of Polar WRF.
Attend WRF Users’ workshop, Boulder, CO, June 2008
Poster presentation: Seefeldt, M.W., and J.J. Cassano: Evaluation of long duration
WRF simulation in the Arctic.
Oral presentation: Seefeldt, M.W. and J.J. Cassano: An overview of the regional
Arctic Climate System Model (RACM)
Attend project collaborative meeting, Ames, IA, September 2008

Citations
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Journal ArticleDOI
Abstract: We analyze daily precipitation extremes from simulations of a polar-optimized version of the Weather Research and Forecasting (WRF) model. Simulations cover 19 years and use the Regional Arctic System Model (RASM) domain. We focus on Alaska because of its proximity to the Pacific and Arctic oceans; both provide large moisture fetch inland. Alaska’s topography also has important impacts on orographically forced precipitation. We use self-organizing maps (SOMs) to understand circulation characteristics conducive for extreme precipitation events. The SOM algorithm employs an artificial neural network that uses an unsupervised training process, which results in finding general patterns of circulation behavior. The SOM is trained with mean sea level pressure (MSLP) anomalies. Widespread extreme events, defined as at least 25 grid points experiencing 99th percentile precipitation, are examined using SOMs. Widespread extreme days are mapped onto the SOM of MSLP anomalies, indicating circulation patterns. SOMs aid in determining high-frequency nodes, and hence, circulations are conducive to extremes. Multiple circulation patterns are responsible for extreme days, which are differentiated by where extreme events occur in Alaska. Additionally, several meteorological fields are composited for nodes accessed by extreme and nonextreme events to determine specific conditions necessary for a widespread extreme event. Individual and adjacent node composites producemore physically reasonable circulations as opposed to composites of all extremes, which include multiple synoptic regimes. Temporal evolution of extreme events is also traced through SOM space. Thus, this analysis lays the groundwork for diagnosing differences in atmospheric circulations and their associated widespread, extreme precipitation events.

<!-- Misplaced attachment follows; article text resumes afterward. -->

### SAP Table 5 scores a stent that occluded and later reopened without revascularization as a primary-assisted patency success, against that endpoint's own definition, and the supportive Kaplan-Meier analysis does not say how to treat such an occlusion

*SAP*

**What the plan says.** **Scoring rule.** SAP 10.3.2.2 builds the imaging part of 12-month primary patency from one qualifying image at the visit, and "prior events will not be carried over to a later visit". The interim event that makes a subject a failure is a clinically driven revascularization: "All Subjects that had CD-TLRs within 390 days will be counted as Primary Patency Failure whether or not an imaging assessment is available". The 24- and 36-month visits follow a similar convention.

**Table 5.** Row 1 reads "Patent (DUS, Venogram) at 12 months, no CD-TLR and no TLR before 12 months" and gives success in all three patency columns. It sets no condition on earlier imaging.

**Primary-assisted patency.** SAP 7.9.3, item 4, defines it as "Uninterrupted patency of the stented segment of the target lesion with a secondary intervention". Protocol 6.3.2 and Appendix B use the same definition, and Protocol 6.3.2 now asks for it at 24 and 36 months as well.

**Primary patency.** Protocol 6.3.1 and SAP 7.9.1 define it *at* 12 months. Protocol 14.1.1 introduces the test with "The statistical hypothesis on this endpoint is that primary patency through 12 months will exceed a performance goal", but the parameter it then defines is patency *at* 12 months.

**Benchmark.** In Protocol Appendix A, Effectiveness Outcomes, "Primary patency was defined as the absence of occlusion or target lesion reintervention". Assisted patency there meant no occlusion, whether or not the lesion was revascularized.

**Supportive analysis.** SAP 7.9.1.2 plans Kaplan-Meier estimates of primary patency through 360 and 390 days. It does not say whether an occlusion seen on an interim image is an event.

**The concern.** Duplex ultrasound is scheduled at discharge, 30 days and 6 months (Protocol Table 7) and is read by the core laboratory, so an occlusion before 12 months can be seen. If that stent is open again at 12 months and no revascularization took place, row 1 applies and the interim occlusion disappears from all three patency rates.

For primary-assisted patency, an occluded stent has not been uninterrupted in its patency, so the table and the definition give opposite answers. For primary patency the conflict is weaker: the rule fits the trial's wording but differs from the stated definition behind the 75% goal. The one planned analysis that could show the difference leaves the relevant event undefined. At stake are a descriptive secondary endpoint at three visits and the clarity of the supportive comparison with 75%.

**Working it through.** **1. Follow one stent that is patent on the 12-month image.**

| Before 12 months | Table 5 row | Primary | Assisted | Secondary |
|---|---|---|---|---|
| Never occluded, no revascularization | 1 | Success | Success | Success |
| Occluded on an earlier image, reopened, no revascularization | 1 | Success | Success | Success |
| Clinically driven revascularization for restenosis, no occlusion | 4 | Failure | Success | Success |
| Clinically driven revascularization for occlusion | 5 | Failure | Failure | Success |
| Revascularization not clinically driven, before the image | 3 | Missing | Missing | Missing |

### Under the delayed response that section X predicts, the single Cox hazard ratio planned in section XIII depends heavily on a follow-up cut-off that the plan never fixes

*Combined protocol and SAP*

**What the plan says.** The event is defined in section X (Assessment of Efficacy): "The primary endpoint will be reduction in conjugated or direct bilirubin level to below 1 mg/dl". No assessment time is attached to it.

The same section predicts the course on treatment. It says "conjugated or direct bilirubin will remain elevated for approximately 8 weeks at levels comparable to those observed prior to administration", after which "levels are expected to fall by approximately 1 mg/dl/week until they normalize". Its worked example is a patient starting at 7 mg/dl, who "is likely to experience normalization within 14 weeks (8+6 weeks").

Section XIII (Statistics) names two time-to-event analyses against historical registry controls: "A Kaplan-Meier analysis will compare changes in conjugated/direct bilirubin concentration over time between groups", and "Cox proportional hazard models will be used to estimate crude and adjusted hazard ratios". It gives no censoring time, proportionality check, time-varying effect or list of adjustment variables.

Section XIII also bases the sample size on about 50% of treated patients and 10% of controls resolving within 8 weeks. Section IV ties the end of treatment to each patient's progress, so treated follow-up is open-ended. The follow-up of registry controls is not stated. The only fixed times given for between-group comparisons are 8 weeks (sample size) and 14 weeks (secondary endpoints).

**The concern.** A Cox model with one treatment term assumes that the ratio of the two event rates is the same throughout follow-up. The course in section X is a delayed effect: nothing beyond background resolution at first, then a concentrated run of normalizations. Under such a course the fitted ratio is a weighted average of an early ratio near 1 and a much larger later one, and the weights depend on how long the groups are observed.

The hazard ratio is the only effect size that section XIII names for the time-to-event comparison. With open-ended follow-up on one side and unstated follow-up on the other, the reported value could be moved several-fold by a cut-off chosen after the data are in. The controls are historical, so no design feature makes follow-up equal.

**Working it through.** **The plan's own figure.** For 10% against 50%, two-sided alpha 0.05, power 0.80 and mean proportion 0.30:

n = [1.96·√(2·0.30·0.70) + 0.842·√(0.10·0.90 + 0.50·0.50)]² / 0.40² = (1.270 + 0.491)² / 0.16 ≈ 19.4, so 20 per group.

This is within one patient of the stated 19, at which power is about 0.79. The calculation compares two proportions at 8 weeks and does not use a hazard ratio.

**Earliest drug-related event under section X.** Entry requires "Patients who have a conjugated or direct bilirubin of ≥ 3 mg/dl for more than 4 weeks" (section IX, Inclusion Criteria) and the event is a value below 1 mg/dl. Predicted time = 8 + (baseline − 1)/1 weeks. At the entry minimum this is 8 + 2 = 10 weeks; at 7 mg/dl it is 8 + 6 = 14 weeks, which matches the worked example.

15 citations


Related Papers (5)
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Q1. What are the contributions in this paper?

The primary research task completed for this project was the development of the Regional Arctic Climate Model ( RACM ). This involved coupling existing atmosphere, ocean, sea ice, and land models using the National Center for Atmospheric Research ( NCAR ) Community Climate System Model ( CCSM ) coupler ( CPL7 ).